One easy method for determining how long a system has been running a session is to use the UPTIME command. This...
command displays not only the length of the session, but the time it started up, how many users are connected, and the load averages of each user. The following is typical of the output of this command:
# uptime 12:30PM up 2 days, 24 mins, 4 users, load averages: 4.23, 12.36, 8.34, 15.10
UPTIME displays the current time, the session length, current number of logged in users, and the load average. The load average measures how many runnable processes are occurring over an interval. The load averages shown here are for the last 1, 5, and 15 minutes. Different versions of Unix implement the UPTIME command in different ways, so it's a good idea to check the MAN files for this command to see if there are additional capabilities.
Essentially, the UPTIME command displays the header line of the more general W command. The W command displays "Who is on the system?" Along with the above header, the W command also outputs a user's login terminal, their login time, and the current command that that user is running. The WHO, WHOAMI, and the FINGER commands are related to the W command, giving specific information about current users. Sample output of the W command is shown below:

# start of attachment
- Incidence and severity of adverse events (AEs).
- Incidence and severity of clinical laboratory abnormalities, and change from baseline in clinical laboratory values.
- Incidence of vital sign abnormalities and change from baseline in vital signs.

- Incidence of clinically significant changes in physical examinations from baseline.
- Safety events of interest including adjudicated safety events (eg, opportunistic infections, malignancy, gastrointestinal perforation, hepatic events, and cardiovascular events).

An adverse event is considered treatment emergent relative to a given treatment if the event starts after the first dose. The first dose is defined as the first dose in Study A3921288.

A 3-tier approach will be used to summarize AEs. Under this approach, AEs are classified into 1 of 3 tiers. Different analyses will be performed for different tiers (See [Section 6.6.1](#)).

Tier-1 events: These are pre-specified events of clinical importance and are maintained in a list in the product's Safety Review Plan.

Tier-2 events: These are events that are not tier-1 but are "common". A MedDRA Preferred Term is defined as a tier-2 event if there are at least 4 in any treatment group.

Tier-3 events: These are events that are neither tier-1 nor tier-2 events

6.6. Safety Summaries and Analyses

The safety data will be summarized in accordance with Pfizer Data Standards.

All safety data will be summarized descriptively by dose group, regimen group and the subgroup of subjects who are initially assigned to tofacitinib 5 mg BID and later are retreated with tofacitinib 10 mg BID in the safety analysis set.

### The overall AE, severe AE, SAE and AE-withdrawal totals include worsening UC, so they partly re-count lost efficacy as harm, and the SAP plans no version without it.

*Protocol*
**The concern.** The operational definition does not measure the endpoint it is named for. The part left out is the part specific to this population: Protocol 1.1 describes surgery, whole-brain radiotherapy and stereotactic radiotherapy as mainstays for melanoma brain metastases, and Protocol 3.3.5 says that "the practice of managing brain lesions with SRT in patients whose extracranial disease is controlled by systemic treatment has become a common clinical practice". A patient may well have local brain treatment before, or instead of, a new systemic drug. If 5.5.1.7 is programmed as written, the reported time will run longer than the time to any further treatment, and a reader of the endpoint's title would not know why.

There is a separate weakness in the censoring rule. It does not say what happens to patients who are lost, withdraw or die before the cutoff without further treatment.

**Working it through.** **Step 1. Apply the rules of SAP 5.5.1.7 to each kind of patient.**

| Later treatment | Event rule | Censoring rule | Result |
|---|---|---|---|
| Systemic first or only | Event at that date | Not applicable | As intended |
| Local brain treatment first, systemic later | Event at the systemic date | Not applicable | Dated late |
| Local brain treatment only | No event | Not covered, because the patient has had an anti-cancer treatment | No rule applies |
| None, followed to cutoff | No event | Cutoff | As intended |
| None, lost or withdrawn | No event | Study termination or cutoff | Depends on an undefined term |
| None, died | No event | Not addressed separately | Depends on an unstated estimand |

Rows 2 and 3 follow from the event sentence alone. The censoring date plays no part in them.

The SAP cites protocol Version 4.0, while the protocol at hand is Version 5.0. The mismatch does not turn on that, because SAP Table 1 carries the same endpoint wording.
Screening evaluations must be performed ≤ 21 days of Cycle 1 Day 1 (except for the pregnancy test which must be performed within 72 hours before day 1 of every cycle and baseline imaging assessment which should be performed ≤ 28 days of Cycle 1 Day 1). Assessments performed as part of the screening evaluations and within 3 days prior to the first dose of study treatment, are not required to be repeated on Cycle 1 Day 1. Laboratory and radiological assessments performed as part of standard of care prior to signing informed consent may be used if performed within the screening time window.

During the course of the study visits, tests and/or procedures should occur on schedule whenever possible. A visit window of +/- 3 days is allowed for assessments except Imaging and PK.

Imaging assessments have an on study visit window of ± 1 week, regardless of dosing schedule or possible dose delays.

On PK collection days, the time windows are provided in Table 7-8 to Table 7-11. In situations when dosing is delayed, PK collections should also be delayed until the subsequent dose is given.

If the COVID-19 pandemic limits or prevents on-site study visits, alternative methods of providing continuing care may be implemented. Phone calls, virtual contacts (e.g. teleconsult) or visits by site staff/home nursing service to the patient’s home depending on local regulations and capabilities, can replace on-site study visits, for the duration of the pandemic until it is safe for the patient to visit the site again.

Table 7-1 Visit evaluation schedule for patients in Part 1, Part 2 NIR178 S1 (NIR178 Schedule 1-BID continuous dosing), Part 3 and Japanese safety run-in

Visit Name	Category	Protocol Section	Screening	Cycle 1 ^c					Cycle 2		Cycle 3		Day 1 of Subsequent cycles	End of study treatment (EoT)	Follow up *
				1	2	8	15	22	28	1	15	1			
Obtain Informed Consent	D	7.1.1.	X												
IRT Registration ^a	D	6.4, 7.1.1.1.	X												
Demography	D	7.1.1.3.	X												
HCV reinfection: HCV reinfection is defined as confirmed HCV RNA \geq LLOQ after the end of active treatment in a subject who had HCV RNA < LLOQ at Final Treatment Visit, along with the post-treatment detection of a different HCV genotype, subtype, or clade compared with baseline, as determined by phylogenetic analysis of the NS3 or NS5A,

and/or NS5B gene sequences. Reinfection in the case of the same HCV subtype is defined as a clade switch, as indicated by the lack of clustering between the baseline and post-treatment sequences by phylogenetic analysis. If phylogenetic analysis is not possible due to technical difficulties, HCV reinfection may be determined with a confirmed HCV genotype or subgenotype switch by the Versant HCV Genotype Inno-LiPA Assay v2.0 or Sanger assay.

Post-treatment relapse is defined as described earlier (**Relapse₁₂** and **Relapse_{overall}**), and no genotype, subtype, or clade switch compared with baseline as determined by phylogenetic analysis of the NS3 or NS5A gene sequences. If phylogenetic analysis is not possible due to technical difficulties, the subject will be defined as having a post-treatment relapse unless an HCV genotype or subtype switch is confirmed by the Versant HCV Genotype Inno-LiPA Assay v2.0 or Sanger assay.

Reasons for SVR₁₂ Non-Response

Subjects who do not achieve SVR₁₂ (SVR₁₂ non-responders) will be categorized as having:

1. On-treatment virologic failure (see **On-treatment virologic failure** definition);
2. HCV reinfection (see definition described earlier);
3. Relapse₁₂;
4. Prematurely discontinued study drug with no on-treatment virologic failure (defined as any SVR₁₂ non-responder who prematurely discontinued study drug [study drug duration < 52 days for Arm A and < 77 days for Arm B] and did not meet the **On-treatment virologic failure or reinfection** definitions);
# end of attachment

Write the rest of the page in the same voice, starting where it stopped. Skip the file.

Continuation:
$ w 12:30PM up 2 days, 24 mins, 4 users, load average: 4.23, 12.36, 8.34, 15.10 User tty login@ idle JCPU PCPU what carol ttyq1 11:01am 47 2:15 w barry ttyq2 8:45am 3:35 mail
Either of these commands can help you keep track of your network, especially if you are new to Unix.
Barrie Sosinsky is president of consulting company Sosinsky and Associates (Medfield MA). He has written extensively on a variety of computer topics. His company specializes in custom software (database and Web related), training and technical documentation.